North Korea has vast reserves of enriched uranium and plutonium to build 20 nuclear bombs by the end of 2016, weapons experts believe. They said that although it is difficult to estimate the exact amount of nuclear fuel the country possesses, its latest nuclear test shows there is no dearth.
The secretive East Asian country has defied international sanctions for decades and has proceeded with its nuclear programme to build a powerful arsenal. Even after conducting a series of nuclear weapons tests since 2006 – with the fifth test held on 9 September – the country has reiterated that it will continue to upgrade its nuclear arsenal to thwart possible enemy attack, referring to the US and neighbouring South Korea.
In a report published recently, Siegfried Hecker, a leading expert on Pyongyang's nuclear programme, who had even visited the country's main Yongbyon nuclear facility in 2010, revealed that in the recent past, the North has ramped up its uranium enrichment facilities.
According to Reuters, he said that the country can source up to 150kg (330 pounds) of highly enriched uranium a year, which is enough for roughly six nuclear bombs. The expert added that the North also has an estimated 32 to 54kg of plutonium reserves. However, South Korea's Defence Minister Han Min-koo estimated the plutonium stockpile at about 40kg.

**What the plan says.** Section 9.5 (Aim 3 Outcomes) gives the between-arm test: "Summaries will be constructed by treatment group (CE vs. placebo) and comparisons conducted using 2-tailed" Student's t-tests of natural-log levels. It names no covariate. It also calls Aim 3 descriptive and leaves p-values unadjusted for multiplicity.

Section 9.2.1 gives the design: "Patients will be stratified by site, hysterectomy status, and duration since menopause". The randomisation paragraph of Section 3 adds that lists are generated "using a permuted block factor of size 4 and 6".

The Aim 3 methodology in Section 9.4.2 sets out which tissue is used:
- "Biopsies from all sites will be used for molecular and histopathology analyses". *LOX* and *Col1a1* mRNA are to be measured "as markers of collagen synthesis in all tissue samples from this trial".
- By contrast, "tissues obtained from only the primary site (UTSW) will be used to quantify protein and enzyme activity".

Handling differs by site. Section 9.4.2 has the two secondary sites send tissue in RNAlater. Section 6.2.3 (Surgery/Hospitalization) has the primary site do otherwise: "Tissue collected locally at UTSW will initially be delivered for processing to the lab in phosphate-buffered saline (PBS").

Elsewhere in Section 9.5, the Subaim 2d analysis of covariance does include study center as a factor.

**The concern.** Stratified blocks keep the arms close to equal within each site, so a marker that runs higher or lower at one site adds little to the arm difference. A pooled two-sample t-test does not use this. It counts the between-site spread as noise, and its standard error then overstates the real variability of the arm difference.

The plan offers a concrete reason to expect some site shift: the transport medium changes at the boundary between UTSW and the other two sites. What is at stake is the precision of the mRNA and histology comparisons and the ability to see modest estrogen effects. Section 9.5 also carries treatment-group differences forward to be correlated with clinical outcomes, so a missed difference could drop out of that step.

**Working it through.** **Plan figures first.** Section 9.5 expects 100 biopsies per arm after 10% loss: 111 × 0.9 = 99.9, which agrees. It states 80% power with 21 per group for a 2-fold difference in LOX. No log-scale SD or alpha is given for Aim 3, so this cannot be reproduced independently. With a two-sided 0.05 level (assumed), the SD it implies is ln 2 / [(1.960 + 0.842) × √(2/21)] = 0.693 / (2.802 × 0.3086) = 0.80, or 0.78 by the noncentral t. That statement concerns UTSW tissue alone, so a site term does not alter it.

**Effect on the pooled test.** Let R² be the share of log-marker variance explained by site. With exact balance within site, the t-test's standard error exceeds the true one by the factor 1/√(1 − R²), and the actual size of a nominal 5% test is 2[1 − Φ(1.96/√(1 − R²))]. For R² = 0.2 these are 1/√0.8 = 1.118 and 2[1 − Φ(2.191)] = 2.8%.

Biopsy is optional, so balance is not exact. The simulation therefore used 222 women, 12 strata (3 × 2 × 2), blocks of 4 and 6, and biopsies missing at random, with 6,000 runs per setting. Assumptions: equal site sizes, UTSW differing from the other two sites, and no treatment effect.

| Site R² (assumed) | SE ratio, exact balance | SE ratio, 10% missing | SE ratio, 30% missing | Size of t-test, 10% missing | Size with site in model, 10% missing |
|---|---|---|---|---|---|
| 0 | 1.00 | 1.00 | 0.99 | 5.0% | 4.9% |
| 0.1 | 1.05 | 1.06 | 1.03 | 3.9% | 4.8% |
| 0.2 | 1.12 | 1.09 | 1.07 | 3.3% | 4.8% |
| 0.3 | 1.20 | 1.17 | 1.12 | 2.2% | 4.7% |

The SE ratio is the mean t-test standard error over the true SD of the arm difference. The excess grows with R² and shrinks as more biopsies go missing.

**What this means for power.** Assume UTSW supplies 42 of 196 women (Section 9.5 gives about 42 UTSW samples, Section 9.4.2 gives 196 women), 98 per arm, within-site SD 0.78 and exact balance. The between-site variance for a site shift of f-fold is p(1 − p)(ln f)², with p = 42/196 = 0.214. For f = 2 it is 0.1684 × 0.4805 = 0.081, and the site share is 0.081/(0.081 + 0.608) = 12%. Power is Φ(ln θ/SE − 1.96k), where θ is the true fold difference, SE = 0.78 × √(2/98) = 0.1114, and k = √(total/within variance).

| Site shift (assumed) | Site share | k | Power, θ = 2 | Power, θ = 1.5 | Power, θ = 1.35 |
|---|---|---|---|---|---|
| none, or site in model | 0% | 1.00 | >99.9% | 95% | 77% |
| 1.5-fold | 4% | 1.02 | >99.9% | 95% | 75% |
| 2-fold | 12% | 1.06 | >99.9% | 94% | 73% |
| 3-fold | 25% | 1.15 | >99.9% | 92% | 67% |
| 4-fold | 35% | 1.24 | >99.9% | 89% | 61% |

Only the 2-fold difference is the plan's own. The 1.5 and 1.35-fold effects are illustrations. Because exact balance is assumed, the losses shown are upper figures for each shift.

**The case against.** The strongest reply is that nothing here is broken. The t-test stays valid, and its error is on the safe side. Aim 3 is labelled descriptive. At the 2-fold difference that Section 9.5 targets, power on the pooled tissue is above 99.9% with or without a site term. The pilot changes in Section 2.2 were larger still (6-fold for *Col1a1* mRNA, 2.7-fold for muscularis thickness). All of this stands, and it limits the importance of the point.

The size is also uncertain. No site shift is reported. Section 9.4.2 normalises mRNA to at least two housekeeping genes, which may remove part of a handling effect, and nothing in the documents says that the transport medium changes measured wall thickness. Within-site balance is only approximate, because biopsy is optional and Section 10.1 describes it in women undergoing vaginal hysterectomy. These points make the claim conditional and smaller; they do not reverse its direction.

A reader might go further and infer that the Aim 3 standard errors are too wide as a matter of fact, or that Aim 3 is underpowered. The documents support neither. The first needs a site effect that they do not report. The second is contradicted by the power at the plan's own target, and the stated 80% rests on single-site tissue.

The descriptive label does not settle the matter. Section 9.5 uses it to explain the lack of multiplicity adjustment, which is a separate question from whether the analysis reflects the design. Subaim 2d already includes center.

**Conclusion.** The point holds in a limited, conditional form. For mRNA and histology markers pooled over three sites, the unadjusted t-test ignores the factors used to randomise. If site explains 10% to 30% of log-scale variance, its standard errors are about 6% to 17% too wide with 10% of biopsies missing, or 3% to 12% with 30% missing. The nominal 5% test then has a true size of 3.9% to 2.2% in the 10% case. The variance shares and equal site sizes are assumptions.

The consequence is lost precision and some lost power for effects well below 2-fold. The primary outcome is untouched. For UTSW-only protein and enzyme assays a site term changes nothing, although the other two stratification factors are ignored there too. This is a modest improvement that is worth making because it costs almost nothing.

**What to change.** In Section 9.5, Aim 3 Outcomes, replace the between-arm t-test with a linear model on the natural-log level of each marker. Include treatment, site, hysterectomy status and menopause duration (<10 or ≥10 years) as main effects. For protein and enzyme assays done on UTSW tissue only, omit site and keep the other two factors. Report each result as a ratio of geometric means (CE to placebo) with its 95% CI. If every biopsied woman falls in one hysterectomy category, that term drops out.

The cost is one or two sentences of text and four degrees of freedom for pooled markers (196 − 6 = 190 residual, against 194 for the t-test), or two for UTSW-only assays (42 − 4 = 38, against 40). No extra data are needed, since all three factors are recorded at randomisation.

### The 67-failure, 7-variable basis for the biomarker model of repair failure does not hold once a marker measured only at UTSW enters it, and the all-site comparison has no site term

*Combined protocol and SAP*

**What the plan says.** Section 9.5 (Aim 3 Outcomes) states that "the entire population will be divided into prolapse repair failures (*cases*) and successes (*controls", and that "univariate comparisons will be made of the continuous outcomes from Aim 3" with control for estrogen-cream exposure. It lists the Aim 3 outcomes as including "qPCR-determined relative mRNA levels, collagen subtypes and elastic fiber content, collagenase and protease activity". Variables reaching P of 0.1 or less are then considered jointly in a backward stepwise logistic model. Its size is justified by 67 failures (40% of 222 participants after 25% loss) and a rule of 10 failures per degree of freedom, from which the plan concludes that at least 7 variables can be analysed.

Together, the reserves will allow North Korea to build about 20 nuclear bombs by the end of 2016, the former director of the US Los Alamos National Laboratory noted in the report. He added that western experts have no clue about North Korea's secretive uranium enrichment programme and its advancement, which makes it "their new nuclear wildcard".
Meanwhile, Jeffrey Lewis of the California-based Middlebury Institute of International Studies also said that the country, indeed, has an unconstrained source of fissile material. He told Reuters that the weapons-grade plutonium comes from the Yongbyon reactor, while the highly-enriched uranium comes from at least one or probably two enrichment facilities.
He agreed that despite years of sanctions, North Korea is by now largely self-sufficient in running its nuclear programme. "While we saw this work in Iran, over time countries can adjust to sanctions," he said and indicated that North Korea has adjusted with the sanctions to continue with its nuclear pursuit.
Recently, the Institute for Science and International Security claimed to have identified the location of one of North Korea's preliminary uranium enrichment plants that they suspected could have played a vital role in the country's nuclear programme in the 1990s.